Lack of Health Data Hurting Black Canadians, Say Researchers

by Gabrielle Giroday, Faculty of Medicine The health of Black Canadian women may be endangered by a lack of data, according to a first-of-its-kind paper from the University of Toronto. The paper – published this month in the Journal of Health Care for the Poor and Underserved – explains how...

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DLSPH Remembers Professor Kang Laiyi

The DLSPH community mourns Professor Kang Laiyi — an internationally recognized researcher in HIV, AIDS and infectious disease — who died on October 5, 2019 at the age of 84. “Dr. Kang was a visionary who was at the forefront of promoting global collaboration as key to effectively dealing with...

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Climate Change is Increasing Incidence of a Cholera-​Like Disease in the U.S.

by Françoise Makanda, Communications Officer at DLSPH A new study led by DLSPH alumnae found that the United States is experiencing a rise in vibriosis, an infectious disease caused by cholera-like bacteria, and rising sea temperatures from climate change are likely to blame. Vibriosis infections are caused by the same...

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Study led by U of T professor shows male surgeons make more than female surgeons for same time worked

By Gabrielle Giroday, Faculty of Medicine Female surgeons in Ontario are earning 24 per cent less than their male counterparts for the same time spent in surgeries, a new study involving University of Toronto researchers shows. The study – published in JAMA Surgery today – studied more than 3,200 male...

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Prof Carles Muntaner Inducted to The Canadian Academy of Health Sciences

DLSPH Prof. Carles Muntaner has been inducted into the Canadian Academy of Health Sciences – one of the highest honours within Canada’s academic community. DLSPH writer Françoise Makanda spoke with Muntaner to learn more about the award and its impact on his work. Q: Congratulations on this recognition! How do...

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“It’s not only whether you wake up and feel healthy but when you wake up, do you have access to land and food security?”

A DLSPH Researcher on Access to Care in the Far North By Heidi Singer After spending her early years in Labrador, the North was always part of Prof. Susan Chatwood’s circle of friends and family.  So it felt like a natural place to land when she became a nurse in...

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A trailblazer in women’s health research – Fahima Dossa wins Royal Society of Canada’s Alice Wilson Award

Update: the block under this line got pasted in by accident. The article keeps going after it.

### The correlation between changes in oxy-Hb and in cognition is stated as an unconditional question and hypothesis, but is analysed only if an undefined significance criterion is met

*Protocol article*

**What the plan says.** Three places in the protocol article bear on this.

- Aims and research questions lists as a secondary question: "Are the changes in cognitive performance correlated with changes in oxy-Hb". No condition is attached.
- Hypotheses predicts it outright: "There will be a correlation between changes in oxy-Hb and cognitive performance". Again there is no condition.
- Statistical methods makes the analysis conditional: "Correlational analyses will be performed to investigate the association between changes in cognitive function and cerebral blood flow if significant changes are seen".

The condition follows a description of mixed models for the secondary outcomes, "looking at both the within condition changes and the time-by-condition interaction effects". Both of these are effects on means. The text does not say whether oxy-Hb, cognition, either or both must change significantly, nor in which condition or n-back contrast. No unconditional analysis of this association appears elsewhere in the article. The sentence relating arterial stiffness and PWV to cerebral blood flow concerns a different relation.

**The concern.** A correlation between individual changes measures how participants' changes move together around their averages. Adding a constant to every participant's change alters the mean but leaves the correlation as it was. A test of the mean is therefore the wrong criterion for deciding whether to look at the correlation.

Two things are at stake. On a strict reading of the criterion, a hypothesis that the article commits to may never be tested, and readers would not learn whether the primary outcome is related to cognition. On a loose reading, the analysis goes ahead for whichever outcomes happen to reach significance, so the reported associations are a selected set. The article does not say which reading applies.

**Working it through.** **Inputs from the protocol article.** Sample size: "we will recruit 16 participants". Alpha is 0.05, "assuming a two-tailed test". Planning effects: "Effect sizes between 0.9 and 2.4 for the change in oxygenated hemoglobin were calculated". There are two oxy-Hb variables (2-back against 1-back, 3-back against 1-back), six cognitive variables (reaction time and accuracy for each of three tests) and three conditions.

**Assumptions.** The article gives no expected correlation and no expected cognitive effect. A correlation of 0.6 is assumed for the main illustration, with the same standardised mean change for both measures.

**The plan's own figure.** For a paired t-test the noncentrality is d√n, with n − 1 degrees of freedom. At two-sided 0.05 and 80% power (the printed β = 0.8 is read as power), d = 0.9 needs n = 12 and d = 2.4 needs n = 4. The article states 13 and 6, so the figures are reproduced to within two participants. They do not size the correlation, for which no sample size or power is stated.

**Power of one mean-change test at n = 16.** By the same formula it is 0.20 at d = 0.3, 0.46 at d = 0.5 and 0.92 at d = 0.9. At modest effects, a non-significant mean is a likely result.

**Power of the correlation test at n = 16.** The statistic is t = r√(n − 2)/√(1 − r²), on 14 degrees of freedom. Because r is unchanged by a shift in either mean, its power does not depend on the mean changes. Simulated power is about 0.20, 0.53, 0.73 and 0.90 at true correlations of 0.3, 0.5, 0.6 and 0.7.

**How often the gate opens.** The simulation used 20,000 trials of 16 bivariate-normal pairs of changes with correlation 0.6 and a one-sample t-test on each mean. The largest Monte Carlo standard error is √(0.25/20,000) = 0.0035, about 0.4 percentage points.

By Rebecca Biason, Communications, IHPME For much of her time at U of T’s Institute of Health Policy, Management and Evaluation (IHPME), Fahima Dossa’s research has sought to understand the health care decisions that women make, specifically those who undergo genetic testing for the BRCA1 and BRCA2 mutations, to determine...

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People in Residential Buildings Smell Cannabis More Than Cigarette Smoke: U of T Researchers

U of T researchers found that more people in apartment buildings and condos reported being exposed to cannabis smoke than to tobacco in the year before legalization. In 2017, based on surveys of Ontario residents living in multi-unit dwellings, an estimated 800,000 people smelled cannabis smoke from hallways, other units or...

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The Future of Obesity May be Whiter, Older and Male

by Françoise Makanda, Communications Officer at DLSPH DLSPH Prof. Laura Rosella and her team at the Population Health Analytics Lab predicts that in ten years the typical Canadian living with obesity will most likely be a Canadian-born white man, between the age of 50 and 64 – and that he...

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Weight Gained from Psychiatric Medications Can Be Lost With Basic Diet and Exercise

By Françoise Makanda, Communications Officer at DLSPH Weight gain can be a major challenge for patients taking psychiatric medications. But a new DLSPH-led study suggests basic exercise and dieting are effective at controlling it. “A lot of doctors tell patients they won’t be able to lose weight because they are...

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